Carl Malamud of Public.Resource.Org has long done yeoman’s work in furtherance of the public domain. Who can forget that it was he who forced the SEC to build and maintain the EDGAR database for public access to company filings? And he’s long been on the side of open law (“Law is the operating system of our society … So show me the manual!”).
Now he’s working on a little side project to find out — and more importantly make publicly accessible! — how much of the scholarly journal literature is actually in the public domain:
“Our audit has determined that 1,264,429 journal articles authored by federal employees or officers are potentially void of copyright…In addition, 2,031,359 of the articles in my possession are dated 1923 or earlier. These 2 categories represent 4.92% of scihub.”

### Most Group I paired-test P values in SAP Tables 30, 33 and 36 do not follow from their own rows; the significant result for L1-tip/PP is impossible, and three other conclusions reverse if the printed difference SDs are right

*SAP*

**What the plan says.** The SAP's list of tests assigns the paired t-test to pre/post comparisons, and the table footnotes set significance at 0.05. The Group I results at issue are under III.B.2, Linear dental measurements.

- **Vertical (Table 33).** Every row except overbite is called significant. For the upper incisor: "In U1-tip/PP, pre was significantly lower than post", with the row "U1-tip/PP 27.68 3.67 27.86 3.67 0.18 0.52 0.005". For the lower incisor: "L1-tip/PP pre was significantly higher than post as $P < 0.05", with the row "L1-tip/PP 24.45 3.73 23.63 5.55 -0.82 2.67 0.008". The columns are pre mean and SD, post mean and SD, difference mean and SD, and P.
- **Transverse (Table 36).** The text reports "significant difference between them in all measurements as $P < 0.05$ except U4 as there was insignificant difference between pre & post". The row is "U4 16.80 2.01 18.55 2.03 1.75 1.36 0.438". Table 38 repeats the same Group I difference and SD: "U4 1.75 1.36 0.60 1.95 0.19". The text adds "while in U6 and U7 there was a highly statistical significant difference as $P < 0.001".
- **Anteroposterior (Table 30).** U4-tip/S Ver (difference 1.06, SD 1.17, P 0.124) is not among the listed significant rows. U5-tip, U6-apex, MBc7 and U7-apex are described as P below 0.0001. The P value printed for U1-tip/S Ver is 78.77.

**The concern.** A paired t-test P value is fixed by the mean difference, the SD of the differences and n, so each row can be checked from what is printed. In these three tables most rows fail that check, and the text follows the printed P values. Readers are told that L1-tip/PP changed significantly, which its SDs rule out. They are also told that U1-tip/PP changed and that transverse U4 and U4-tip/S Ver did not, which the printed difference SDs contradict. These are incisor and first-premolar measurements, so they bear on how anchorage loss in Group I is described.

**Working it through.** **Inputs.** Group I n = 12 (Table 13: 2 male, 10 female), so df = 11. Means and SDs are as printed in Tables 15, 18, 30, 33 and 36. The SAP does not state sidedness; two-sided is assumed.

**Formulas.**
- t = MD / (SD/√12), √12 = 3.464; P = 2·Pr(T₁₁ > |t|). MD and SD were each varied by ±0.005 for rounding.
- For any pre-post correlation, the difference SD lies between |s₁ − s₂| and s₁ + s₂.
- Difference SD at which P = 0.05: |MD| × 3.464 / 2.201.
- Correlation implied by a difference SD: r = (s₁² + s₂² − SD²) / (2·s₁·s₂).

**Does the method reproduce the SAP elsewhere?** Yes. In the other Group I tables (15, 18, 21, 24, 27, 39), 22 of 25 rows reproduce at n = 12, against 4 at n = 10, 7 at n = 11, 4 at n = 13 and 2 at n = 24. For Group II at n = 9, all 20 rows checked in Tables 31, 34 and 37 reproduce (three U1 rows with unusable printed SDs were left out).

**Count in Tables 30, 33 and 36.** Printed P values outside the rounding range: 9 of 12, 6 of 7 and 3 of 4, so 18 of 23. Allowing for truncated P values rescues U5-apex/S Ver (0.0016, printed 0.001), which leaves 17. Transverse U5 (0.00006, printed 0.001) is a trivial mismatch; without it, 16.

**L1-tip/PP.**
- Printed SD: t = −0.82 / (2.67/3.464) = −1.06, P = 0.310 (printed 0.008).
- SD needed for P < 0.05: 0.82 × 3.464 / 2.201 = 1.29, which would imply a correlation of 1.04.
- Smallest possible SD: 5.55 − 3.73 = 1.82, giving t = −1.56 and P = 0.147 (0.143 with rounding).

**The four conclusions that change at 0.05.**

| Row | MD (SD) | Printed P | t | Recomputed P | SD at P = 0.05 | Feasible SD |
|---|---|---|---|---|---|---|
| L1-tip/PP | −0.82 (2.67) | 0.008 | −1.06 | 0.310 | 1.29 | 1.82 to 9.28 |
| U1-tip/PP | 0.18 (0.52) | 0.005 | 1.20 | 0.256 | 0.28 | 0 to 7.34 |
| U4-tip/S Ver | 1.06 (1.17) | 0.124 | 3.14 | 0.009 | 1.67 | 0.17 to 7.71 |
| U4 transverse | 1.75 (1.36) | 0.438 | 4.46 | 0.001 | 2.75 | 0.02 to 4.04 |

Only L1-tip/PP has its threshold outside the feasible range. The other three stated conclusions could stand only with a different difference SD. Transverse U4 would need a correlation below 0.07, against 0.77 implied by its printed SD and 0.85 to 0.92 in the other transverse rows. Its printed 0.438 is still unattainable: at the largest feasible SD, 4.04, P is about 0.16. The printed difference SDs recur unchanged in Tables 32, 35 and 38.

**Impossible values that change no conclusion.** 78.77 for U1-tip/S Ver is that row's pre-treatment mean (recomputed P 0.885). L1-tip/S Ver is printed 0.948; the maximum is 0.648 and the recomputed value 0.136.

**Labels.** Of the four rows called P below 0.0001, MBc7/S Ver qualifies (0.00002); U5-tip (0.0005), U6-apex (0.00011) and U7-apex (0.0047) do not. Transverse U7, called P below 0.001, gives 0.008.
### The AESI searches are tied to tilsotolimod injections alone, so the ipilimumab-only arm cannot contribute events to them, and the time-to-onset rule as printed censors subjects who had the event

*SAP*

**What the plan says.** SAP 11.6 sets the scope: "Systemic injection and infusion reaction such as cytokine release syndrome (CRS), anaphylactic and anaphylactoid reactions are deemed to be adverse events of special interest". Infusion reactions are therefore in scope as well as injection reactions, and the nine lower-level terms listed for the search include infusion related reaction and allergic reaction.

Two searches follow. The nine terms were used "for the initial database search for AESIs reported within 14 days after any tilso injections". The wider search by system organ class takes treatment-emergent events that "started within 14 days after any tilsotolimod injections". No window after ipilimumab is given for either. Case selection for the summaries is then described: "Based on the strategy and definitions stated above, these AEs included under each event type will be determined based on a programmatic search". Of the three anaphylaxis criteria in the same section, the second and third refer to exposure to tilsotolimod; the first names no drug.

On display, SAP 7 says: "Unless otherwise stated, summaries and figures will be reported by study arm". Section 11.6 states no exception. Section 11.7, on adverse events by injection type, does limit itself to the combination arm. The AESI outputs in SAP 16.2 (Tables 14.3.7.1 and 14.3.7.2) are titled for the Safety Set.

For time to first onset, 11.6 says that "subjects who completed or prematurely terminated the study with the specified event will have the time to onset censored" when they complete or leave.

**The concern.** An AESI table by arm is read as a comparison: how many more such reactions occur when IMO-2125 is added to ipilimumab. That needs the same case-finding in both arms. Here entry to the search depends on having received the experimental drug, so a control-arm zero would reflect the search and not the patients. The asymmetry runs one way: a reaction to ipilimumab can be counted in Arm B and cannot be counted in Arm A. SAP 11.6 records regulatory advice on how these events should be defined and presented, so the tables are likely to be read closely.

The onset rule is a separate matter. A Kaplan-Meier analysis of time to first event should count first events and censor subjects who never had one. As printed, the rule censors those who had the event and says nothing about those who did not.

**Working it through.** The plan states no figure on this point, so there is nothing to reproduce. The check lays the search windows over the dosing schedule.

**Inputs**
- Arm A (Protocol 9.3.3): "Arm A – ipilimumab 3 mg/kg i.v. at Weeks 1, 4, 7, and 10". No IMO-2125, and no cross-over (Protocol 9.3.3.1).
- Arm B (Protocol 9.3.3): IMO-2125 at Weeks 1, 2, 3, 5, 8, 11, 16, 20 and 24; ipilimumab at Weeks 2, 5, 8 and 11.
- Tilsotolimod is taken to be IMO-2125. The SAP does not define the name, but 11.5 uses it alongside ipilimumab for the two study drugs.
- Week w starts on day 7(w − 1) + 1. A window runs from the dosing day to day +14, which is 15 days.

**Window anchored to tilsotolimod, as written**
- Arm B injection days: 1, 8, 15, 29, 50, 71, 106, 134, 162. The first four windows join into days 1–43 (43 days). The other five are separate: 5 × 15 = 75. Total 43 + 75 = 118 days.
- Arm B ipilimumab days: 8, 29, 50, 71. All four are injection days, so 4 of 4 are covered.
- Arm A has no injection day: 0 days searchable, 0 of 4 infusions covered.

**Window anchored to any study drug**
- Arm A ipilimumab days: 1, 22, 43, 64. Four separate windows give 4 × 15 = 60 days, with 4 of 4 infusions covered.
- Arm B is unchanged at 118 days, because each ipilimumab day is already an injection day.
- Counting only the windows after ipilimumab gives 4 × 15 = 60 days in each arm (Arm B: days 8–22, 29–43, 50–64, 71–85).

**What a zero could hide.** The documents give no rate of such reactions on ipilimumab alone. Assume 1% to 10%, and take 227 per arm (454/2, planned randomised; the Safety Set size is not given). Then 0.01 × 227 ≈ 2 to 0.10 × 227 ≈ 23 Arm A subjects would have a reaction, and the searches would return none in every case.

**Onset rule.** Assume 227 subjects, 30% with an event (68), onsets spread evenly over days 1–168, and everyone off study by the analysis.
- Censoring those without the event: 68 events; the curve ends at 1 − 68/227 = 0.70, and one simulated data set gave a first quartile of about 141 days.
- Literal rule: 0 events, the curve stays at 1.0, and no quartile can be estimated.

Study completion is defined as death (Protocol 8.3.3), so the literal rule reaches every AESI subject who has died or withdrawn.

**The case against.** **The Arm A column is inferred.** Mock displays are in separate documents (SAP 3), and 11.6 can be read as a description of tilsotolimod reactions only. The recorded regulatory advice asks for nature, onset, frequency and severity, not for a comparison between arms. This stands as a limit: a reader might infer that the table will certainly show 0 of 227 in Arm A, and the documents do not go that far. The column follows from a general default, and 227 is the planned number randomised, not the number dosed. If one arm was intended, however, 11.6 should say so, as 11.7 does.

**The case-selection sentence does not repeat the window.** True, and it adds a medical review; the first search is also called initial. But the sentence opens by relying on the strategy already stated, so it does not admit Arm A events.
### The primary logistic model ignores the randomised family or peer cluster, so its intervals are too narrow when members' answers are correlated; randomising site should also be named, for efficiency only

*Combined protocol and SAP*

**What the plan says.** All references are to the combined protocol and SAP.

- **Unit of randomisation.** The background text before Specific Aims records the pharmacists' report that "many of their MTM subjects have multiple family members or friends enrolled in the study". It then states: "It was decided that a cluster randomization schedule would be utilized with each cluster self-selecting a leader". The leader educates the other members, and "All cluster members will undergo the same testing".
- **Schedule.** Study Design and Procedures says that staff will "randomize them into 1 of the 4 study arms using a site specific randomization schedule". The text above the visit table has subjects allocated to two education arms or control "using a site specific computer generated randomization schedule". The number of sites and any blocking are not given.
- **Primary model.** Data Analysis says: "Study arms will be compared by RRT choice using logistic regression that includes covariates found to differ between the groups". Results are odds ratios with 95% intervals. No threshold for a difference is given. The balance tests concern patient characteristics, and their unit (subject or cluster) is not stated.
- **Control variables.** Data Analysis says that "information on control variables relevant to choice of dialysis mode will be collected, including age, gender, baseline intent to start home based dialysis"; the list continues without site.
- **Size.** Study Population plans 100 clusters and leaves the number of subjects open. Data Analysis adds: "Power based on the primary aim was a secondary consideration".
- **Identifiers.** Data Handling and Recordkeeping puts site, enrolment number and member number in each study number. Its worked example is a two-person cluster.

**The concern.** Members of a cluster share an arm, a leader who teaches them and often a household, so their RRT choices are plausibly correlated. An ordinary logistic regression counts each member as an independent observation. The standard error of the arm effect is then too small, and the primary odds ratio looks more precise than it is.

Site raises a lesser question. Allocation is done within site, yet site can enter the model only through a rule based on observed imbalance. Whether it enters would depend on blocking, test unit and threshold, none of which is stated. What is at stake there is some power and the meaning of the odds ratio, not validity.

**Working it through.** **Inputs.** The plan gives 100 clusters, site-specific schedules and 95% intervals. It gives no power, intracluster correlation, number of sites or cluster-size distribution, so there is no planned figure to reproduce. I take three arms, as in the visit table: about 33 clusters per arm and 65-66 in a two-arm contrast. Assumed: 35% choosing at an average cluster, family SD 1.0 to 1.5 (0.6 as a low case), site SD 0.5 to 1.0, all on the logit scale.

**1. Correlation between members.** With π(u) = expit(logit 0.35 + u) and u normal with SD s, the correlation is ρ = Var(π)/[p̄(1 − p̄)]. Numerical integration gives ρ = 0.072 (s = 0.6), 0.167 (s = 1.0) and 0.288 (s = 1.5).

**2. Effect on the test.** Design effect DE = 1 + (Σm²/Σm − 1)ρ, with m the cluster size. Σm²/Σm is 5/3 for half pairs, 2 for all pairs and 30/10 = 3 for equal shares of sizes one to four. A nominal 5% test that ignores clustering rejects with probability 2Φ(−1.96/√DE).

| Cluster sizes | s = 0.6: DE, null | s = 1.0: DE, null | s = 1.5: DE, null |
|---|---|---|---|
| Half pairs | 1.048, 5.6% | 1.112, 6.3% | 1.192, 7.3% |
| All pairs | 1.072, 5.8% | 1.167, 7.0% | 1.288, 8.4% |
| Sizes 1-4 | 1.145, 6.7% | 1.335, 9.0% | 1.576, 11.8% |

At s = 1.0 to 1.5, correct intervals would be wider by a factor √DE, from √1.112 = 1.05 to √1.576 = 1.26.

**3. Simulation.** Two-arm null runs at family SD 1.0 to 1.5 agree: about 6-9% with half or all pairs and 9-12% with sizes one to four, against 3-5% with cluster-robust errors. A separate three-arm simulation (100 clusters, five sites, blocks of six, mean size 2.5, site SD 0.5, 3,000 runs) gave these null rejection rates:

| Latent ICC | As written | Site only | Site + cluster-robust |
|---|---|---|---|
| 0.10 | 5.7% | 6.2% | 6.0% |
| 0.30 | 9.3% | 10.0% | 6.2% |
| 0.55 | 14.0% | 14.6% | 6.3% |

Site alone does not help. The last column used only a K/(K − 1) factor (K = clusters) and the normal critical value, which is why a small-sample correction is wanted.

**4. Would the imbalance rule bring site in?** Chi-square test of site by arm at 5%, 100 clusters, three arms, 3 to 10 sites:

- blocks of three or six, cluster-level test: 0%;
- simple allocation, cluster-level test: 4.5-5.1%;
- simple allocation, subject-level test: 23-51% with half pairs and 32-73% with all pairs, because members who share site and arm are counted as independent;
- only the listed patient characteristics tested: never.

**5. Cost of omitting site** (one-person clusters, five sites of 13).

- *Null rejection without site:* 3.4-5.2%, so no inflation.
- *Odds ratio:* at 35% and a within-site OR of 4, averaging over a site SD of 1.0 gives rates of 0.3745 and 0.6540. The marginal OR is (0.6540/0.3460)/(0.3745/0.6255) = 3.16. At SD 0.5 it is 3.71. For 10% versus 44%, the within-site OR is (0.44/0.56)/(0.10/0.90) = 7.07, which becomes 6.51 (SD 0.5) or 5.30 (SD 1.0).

This represents only a small chunk of the 63+ million articles estimated to be available in SciHub, the rebel search engine that bypasses publisher paywalls to give free access to over 62,000,000 academic papers (one could, if one were intrigued, access SciHub via onion link in the Tor browser). After his analysis is done, he’ll be making it publicly available. Way to go Carl!
Read Carl’s entire tweet thread below:
1/10 Public Resource has been conducting an intensive audit of the scholarly literature. We have focused on works of the U.S. government.
— Carl Malamud (@carlmalamud) June 6, 2017